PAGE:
It always amazes me that I get thought of for stuff like this. Because in order to get nominated for one of the categories, others have to write in your blog name. So the fact that people are thinking about me at all for something like this blows my mind. And it was most likely more than one person doing it. I don't know how many nominations a blog has to get in order to be long-listed but even if it's just one, holy crap!

So thank you to everyone that slotted me for Best Eclectic Book Blog. Thank you for thinking of me at all, really. It makes everything that I do here worth it. Even if I don't get short-listed, it's an awesome feeling just to have been on the long list. Thank you all again.

In order to finalize my nomination I had to submit five links to bookish posts that would best demonstrate my eclecticism. With the aid of Soldier Boy, I narrowed it down to the following five -
What do you think? Did I choose well?

Monday, August 22, 2011

ARC Reading Challenge COMPLETED!

Another one bites the dust. Only five more challenges to go, a couple of which I'm super-close to completing. You can check out my completed ARC Reading Challenge list here. Now I can start zeroing in on the niches because I have some pretty hefty gaps to fill!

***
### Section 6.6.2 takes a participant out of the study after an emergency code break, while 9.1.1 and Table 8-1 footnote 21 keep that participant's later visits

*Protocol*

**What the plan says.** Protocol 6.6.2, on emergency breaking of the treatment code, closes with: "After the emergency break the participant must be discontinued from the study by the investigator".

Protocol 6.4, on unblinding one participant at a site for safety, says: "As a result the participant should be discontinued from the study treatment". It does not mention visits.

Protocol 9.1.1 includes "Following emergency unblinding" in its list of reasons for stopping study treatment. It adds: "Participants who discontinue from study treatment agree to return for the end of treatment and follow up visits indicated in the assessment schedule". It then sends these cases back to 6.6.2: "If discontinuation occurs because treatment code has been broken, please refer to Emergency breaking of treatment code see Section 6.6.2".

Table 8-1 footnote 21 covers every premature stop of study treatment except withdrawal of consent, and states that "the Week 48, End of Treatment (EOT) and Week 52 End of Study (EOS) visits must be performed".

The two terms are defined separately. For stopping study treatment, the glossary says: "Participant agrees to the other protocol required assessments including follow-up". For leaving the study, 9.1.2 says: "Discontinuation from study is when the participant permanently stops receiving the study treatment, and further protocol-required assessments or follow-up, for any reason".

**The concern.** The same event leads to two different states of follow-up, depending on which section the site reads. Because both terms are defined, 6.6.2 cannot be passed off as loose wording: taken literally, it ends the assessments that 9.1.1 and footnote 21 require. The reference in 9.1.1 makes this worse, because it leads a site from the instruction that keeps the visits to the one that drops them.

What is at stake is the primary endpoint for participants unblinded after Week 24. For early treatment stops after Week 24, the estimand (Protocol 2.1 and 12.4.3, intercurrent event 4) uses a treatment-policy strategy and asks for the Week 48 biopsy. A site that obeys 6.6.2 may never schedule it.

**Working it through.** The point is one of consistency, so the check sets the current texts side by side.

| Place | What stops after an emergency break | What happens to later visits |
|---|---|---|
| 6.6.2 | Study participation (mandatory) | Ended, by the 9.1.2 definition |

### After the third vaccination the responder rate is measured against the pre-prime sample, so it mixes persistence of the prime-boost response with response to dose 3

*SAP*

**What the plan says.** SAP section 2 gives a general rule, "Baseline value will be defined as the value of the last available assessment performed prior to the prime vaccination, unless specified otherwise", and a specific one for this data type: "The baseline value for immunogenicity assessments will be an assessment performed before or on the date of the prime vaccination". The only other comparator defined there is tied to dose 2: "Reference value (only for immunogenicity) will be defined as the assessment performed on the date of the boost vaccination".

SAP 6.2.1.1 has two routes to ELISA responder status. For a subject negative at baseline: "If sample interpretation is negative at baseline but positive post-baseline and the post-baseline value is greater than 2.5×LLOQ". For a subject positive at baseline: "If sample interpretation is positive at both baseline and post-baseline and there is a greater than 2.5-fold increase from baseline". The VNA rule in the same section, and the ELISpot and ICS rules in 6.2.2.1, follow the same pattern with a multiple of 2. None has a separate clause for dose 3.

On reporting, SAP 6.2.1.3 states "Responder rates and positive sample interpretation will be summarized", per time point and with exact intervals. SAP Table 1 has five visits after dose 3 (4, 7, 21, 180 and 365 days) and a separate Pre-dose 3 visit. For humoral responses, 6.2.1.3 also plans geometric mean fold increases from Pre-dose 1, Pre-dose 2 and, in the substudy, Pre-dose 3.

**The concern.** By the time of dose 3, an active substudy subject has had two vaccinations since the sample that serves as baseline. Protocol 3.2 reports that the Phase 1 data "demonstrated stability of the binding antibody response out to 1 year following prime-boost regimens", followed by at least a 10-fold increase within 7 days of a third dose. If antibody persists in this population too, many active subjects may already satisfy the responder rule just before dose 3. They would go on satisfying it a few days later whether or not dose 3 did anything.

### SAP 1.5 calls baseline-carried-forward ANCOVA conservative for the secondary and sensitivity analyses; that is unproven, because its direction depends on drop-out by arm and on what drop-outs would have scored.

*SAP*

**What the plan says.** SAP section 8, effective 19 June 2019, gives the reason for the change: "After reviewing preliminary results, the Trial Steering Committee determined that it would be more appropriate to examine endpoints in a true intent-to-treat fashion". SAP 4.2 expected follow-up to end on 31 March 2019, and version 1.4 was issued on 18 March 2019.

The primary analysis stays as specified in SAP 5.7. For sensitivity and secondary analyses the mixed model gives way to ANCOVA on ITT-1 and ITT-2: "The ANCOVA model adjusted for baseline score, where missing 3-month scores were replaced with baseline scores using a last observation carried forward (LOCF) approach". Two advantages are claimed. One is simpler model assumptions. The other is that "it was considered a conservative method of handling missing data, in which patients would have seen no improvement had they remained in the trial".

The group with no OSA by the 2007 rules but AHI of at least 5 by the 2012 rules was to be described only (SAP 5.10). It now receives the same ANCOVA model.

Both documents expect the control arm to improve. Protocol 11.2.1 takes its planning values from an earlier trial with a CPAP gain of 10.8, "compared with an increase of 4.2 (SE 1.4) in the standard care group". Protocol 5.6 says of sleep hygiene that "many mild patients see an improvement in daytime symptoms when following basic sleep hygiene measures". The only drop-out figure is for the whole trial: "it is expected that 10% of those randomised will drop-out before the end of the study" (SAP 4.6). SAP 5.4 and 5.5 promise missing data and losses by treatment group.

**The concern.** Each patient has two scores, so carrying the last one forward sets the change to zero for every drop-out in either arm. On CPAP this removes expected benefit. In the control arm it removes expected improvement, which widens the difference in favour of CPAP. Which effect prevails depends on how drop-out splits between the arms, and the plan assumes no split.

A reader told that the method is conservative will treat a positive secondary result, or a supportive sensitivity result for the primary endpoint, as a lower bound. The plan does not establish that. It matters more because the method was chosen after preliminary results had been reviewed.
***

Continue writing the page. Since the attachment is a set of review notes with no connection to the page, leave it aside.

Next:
Two slots left to fill in the Old School YA Reading Challenge. Thirteen left in the Horror and Urban Fantasy Reading Challenge (not bad but not all that good, either). Only a single slot left in the E-Book Reading Challenge (which will be completed with my next review). Ten left for the YA Reading Challenge (not even sweating that one). And a whopping 33 left on the Off The Shelf Reading Challenge. I might have to crank out some of those Goosebumps books I have sitting in the pile to fill out those numbers a bit. Eep!

In the Arms of Stone Angels by Jordan Dane

Published March 28, 2011.

Two years ago I did a terrible thing. I accused my best friend of being a killer after seeing him kneeling over a girl’s body. That moment and that outcast boy still haunt me. Now my mom is forcing me back to Oklahoma and I can’t get White Bird out of my mind. But when I find out he’s not in juvie—that he’s in a mental hospital, locked in his tormented brain at the worst moment of his life—I can’t turn my back on him again.